(2) Eva D'Allesandro - a specific devisee's wife - stated that decedent visited their home every Friday and some years ago - 1946, 1947 or 1948 - told her that she and her husband would have a store in the property later given to her husband by this will.When she visited decedent on July 10th, in company with her husband, he seemed well, even to the extent, during the course of a discussion, of urging her husband to buy her an electric range. In company with her mother-in-law, after decedent's death, she searched decedent's living quarters and there saw a savings bond issued in Marie D'Allesandro's name. On her husband's return from the hospital on July 20th he described the decedent as "kind of ... like dopey".
(3) Ann M. Bernardini (the former Ann D'Allesandro) - a specific devisee - visited decedent on July 12th and on July 14th talked with him on the telephone, and on both occasions he seemed rational.
(4) Mary E. Donato (the former Marie D'Allesandro - a specific devisee - stated that on a visit to decedent on July 12th he appeared rational.
(5) Nicholas D'Allesandro - a specific devisee - on a visit on July 19th found that, while decedent did not feel well, he was able to recognize him, appeared rational and discussed with him a recent visit made to decedent by a fellow-worker.
(6) Rose Benedict - first cousin, once removed and sole residuary legatee - testified that over a three-year*fn10 period she drove her father to and from work at the Allan Wood Company. During this time period approximately once a week she would pick up decedent and take him to work and almost daily would drive him home with her father. On July 19th, on the occasion of a visit to the hospital, she had a talk with Peter Masciantonio and, while talking to him in the hospital corridor, a visiting priest came along. She testified that it was Peter Masciantonio, not herself, who suggested to the priest that decedent, then critically ill, had no will. The priest then went into decedent's room and told him he should get a lawyer and make a will. Later the decedent backoned to her and asked her to get a lawyer for him. Mrs. Benedict said that she left the hospital at 4 P.M., called Attorney DiGiacomo at approximately 4:30 P.M., but did not reach him until 5 P.M. She then accompanied Attorney DiGiacomo, her father and Marta Giondonato to the
hospital, arriving there at approximately 5:45 P.M., and she remained in the decedent's room while the attorney and decedent discussed a will and she saw the attorney writing on a yellow piece of paper. After the attorney had finished she saw the decedent make his mark on the paper, then she signed her name as a witness under the attorney's name. This handwritten will (not the one presently in issue) was produced and the witness identified her signature thereon. When these events took place the decedent recognized and talked with his visitors. On July 20th, between 3:30 and 4 P.M., she accompanied Attorney DiGiacomo to the hospital, heard him read to decedent the provisions of the typewritten will and, after she saw the decedent execute it by mark, she signed that will as a witness.
At the outset of her testimony she stated that she visited decedent daily while he was in the hospital, then later said she did not visit him between July 12th and July 19th, and again later stated she was confused about the dates but knew there was not a seven day interval between her visits. On July 19th decedent was "pretty sick", "dozing", and the witness "didn't bother talking to him"; on that date her father and Peter Masciantonio took decedent to the bathroom. When Attorney DiGiacomo and the other persons entered decedent's room on July 19th she introduced the attorney and the decedent recalled that the attorney's brother had once worked with him. While there was some Italian spoken, the conversation between Attorney DiGiacomo and decedent on July 19th was mostly in English, but on July 20th the will was read to decedent only in English. It was the decedent's custom to sign papers by mark.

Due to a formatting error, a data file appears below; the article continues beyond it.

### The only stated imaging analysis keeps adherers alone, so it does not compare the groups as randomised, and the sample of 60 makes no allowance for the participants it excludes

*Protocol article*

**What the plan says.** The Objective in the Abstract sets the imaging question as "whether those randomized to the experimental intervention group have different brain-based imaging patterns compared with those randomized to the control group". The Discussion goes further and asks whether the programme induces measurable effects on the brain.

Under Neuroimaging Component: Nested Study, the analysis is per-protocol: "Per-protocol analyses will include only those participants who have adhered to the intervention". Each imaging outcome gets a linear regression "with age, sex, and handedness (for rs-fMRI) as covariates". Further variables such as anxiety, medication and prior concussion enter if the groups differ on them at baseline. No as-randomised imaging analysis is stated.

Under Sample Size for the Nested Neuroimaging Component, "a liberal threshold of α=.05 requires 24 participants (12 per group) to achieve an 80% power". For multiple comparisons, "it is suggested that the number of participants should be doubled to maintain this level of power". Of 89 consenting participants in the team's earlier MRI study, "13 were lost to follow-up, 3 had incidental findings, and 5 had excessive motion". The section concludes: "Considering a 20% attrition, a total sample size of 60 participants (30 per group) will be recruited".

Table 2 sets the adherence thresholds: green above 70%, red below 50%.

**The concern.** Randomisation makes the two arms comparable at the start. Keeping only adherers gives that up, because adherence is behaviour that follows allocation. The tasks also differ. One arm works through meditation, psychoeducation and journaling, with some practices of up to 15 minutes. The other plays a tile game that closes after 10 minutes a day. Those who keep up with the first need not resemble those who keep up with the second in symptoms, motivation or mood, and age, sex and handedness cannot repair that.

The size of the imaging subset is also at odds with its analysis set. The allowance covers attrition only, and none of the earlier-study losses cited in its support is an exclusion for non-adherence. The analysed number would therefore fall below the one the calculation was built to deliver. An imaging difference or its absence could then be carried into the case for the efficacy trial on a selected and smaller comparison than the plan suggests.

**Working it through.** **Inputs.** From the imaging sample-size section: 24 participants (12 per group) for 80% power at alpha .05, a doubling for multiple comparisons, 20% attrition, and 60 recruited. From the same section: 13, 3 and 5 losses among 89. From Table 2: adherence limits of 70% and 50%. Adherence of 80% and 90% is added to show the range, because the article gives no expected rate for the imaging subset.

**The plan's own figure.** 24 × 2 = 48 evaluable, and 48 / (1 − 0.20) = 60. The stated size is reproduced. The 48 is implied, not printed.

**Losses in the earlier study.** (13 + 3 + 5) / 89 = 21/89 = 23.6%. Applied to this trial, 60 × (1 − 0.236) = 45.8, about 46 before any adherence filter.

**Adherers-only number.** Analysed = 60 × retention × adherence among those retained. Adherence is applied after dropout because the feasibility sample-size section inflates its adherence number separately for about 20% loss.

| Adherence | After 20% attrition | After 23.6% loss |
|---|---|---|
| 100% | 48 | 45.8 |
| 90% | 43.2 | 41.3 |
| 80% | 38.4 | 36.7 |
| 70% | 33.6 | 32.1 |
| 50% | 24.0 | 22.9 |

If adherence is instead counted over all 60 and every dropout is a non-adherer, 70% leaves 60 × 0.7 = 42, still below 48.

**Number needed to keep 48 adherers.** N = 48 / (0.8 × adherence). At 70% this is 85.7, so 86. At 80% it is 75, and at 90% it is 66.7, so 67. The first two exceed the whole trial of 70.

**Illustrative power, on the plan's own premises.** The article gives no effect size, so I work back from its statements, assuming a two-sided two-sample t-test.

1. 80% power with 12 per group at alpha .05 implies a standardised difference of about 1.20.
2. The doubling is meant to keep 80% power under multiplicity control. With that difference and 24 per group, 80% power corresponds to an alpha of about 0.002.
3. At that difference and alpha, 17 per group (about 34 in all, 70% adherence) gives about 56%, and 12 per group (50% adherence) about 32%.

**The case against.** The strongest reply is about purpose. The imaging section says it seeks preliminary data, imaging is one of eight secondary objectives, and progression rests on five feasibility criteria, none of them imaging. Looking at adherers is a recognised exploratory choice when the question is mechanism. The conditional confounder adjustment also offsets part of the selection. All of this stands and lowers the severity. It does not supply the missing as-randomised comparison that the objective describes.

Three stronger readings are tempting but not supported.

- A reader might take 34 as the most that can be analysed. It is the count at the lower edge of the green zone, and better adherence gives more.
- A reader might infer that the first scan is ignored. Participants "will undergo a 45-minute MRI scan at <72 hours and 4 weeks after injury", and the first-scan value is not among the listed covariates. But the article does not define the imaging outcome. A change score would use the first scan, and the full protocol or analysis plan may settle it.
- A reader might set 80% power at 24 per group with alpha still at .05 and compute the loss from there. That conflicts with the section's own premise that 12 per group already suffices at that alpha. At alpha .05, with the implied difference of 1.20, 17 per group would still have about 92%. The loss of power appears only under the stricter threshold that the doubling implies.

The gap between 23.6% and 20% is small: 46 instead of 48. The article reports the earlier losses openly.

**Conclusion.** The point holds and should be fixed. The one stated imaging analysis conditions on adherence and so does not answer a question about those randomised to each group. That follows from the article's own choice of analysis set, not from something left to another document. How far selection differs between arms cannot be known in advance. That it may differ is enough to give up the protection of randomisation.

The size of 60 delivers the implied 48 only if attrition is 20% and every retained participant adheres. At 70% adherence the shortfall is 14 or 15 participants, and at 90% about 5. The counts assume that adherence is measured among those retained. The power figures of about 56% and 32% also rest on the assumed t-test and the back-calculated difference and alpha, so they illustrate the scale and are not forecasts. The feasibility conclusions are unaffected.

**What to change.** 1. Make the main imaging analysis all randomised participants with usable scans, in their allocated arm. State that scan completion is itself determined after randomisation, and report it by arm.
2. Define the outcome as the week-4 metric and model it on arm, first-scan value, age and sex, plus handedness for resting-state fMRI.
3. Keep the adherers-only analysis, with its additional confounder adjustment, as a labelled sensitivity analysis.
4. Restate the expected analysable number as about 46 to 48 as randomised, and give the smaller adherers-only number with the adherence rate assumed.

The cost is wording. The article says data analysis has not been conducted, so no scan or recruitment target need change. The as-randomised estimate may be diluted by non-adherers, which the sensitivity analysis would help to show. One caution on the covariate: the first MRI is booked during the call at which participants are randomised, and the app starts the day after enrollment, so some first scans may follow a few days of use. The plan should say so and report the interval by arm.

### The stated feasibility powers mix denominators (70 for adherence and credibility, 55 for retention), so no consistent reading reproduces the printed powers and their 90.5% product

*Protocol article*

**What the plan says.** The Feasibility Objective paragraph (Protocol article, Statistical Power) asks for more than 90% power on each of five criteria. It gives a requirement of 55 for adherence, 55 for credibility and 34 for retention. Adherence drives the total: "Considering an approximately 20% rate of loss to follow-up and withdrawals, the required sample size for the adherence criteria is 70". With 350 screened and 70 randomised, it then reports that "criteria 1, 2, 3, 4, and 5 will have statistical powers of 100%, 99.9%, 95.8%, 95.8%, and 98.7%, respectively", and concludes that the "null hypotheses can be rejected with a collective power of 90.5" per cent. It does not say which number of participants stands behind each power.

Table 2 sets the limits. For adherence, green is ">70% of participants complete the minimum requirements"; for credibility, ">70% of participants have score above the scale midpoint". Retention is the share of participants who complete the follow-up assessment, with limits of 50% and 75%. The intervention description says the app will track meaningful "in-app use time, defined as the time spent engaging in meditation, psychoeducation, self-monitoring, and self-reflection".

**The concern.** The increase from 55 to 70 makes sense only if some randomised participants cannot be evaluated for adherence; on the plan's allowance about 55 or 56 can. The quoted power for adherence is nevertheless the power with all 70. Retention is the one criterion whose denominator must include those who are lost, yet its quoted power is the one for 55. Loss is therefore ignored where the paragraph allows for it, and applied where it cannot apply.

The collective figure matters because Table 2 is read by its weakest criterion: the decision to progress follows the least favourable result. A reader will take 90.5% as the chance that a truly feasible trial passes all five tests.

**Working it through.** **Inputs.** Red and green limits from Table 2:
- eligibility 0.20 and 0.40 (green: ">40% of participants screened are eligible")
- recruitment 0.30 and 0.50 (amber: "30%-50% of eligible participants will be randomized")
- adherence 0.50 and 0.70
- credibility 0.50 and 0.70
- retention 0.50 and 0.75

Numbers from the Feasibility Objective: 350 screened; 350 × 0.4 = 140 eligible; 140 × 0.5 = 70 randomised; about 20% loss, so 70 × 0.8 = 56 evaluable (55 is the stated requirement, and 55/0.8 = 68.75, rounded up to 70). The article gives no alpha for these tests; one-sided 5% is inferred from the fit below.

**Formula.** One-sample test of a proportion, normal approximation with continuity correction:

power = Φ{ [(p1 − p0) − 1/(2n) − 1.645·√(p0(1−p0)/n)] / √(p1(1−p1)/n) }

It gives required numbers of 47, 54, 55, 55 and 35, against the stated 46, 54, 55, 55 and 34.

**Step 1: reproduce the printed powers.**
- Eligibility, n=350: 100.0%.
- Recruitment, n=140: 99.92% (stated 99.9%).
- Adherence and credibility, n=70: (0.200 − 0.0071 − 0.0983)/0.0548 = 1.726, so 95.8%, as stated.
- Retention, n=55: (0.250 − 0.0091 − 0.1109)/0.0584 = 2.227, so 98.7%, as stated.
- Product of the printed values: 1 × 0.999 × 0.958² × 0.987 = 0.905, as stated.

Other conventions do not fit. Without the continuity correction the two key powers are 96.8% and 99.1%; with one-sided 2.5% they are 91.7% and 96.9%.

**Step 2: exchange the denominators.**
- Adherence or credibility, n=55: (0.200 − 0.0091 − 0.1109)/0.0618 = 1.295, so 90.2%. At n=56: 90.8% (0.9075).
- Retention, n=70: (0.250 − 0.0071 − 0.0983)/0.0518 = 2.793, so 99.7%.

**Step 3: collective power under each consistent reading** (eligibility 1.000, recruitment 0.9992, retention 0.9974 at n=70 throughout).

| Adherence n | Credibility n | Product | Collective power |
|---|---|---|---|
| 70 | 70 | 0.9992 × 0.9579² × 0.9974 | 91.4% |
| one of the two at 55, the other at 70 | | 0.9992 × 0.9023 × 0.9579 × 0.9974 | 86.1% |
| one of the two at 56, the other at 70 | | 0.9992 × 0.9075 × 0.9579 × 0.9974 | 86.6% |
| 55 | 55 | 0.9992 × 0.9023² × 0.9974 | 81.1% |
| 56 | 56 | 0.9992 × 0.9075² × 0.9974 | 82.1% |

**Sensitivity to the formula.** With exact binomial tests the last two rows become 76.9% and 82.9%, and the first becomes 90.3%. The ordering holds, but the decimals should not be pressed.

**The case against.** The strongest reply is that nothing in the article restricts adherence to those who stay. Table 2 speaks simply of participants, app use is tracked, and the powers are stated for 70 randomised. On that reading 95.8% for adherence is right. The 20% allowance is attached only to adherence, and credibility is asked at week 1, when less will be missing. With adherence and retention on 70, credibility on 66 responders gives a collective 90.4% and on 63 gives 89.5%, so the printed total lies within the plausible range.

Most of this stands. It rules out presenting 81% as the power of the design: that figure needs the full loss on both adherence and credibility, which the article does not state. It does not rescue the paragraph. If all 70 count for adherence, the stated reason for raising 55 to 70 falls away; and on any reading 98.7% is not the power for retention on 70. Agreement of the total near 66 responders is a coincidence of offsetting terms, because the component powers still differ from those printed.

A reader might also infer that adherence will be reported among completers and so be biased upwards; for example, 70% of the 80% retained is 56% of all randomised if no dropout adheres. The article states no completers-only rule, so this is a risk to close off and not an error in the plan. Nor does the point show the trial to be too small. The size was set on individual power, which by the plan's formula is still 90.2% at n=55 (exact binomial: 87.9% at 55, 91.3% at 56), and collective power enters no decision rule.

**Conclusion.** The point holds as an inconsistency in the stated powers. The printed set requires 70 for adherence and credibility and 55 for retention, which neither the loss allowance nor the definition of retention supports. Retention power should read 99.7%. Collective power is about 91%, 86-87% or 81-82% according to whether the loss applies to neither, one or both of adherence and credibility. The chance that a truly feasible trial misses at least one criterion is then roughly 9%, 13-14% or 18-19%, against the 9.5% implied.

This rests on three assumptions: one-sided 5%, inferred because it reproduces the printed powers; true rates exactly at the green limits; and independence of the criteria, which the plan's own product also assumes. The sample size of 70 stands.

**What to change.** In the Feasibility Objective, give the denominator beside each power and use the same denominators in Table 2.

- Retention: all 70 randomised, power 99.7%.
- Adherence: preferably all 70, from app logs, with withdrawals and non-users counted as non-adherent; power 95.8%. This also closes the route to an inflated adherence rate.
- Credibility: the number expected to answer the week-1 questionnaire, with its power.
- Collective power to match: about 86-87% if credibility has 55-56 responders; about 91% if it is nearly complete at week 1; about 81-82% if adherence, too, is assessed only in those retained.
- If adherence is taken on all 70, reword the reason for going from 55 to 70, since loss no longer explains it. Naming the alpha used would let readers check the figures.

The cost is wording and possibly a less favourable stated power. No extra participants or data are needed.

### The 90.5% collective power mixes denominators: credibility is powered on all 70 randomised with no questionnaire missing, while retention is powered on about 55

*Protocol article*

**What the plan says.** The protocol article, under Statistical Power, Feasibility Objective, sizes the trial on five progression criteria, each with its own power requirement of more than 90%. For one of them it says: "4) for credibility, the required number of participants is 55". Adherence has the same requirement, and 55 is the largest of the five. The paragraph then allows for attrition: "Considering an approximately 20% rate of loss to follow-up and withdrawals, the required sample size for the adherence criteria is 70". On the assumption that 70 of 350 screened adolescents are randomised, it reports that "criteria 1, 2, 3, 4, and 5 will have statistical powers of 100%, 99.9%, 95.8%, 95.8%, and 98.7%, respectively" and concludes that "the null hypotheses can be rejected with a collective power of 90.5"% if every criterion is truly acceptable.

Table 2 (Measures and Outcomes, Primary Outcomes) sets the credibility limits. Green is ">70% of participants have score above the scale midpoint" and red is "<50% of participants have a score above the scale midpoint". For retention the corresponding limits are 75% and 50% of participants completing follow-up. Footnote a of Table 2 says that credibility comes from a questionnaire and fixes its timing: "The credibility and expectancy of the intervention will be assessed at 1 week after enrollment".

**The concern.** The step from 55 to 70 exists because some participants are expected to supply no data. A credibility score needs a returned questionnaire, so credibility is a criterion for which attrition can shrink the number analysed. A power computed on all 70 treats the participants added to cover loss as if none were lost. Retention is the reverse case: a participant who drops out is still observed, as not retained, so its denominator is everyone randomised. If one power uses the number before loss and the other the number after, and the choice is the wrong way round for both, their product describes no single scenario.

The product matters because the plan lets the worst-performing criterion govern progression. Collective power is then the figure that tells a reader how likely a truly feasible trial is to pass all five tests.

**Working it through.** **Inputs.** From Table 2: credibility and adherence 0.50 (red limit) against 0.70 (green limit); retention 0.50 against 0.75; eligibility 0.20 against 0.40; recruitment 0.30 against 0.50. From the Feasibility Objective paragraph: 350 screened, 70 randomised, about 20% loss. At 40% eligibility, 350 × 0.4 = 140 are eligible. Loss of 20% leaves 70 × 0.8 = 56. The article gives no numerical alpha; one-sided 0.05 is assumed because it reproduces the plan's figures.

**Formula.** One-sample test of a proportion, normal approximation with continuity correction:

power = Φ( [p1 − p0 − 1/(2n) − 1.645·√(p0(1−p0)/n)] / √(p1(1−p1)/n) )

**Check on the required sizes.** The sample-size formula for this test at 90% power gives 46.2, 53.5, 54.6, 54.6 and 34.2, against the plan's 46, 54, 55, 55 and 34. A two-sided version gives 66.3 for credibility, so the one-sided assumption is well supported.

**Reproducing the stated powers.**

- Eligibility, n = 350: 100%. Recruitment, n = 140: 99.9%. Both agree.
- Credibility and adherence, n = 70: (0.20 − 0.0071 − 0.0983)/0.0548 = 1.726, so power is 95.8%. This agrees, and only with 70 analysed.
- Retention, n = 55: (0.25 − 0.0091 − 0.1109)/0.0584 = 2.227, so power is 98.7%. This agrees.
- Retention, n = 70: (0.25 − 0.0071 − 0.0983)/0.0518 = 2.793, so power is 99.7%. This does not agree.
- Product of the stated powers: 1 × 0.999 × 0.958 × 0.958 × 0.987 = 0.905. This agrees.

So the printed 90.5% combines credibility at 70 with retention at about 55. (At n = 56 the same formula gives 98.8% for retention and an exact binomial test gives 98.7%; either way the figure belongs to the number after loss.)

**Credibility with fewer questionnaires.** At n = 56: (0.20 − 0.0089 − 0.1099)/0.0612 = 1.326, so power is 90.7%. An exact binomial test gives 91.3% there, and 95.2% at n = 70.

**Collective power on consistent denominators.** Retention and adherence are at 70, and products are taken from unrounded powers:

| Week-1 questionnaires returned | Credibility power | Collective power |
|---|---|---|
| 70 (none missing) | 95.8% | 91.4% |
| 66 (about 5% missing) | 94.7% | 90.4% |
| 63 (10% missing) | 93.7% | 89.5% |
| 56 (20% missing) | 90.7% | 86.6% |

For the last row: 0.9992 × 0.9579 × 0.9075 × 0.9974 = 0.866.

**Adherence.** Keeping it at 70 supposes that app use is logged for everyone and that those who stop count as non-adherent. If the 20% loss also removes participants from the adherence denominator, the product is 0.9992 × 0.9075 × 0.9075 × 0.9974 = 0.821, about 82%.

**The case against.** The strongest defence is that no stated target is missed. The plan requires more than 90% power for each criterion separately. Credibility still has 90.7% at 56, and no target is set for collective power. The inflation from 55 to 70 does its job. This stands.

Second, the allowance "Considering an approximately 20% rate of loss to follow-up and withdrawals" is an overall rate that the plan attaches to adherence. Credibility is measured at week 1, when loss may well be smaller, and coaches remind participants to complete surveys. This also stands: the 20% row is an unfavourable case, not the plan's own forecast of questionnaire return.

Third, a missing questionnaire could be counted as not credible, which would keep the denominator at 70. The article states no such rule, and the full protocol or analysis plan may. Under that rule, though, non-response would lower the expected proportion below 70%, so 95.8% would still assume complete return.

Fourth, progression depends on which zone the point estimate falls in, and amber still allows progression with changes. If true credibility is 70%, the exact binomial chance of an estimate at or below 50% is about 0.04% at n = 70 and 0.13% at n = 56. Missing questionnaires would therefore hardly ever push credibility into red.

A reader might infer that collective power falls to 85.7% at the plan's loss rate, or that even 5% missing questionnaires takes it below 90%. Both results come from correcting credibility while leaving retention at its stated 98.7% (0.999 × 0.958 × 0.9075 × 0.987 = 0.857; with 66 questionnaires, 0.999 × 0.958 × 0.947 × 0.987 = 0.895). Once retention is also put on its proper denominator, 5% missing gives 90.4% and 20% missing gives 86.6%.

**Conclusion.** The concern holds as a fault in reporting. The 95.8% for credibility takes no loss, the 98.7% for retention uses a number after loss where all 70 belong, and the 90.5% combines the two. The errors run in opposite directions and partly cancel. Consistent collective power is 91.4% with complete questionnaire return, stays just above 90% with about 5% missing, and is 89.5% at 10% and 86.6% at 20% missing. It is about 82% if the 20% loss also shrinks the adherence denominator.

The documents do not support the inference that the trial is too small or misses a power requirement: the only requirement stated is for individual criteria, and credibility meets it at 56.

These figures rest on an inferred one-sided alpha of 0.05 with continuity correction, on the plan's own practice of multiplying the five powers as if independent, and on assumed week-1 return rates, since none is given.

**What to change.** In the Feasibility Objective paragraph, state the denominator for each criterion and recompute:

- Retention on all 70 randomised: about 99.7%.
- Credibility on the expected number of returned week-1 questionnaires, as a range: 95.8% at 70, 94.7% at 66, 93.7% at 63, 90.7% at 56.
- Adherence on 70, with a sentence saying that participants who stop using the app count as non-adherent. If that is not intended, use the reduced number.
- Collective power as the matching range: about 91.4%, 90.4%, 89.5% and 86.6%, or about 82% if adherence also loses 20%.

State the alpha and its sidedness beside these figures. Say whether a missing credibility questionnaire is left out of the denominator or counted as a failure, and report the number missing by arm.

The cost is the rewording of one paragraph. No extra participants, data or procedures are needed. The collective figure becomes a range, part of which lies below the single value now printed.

(7) Marta Giondonato - a recent Italian immigrant - spoke and understood only the Italian language. This witness was present on July 19th in decedent's
hospital room when the decedent and Attorney DiGiacomo discussed the terms of the will. This witness, when asked whether most of the conversation between the attorney and the decedent concerning the will was in English or Italian, testified: "It was in Italian.Otherwise I would not have been able to understand."*fn11 The witness related that she heard decedent tell the attorney that he had four houses and wanted to give one house to each of four nieces and nephews, that he wanted Rose Benedict to take care of his funeral, that whatever was left was to go to Rose Benedict and that he was leaving his insurance to his wife in Italy. Having seen the decedent place his mark on the will, she, at decedent's request, signed her name as a witness on the instrument. On July 20th she visited the decedent at the hospital but was not present when the typewritten will was executed.
(8) F. C. Hutchinson, Vice-President of the executor bank, stated that decedent's realty was valued at $42,250.00 and his personalty, exclusive of bonds, at $14,250.97. In decedent's home were found, Series E. bonds in the amount of $6500; 1 $100 bond, issued August 1942, in decedent's name payable on death to "Annie D'Allesandro"; and 240 $25 bonds, issued between October 1942 and July 1955, in decedent's name payable on death to "Marie D'Allesandro". On August 10, 1955 he had a conversation with Eva D'Allesandro, a witness for contestant, wherein she stated that, prior to his departure for the hospital, decedent had given
her approximately $400 to pay taxes ...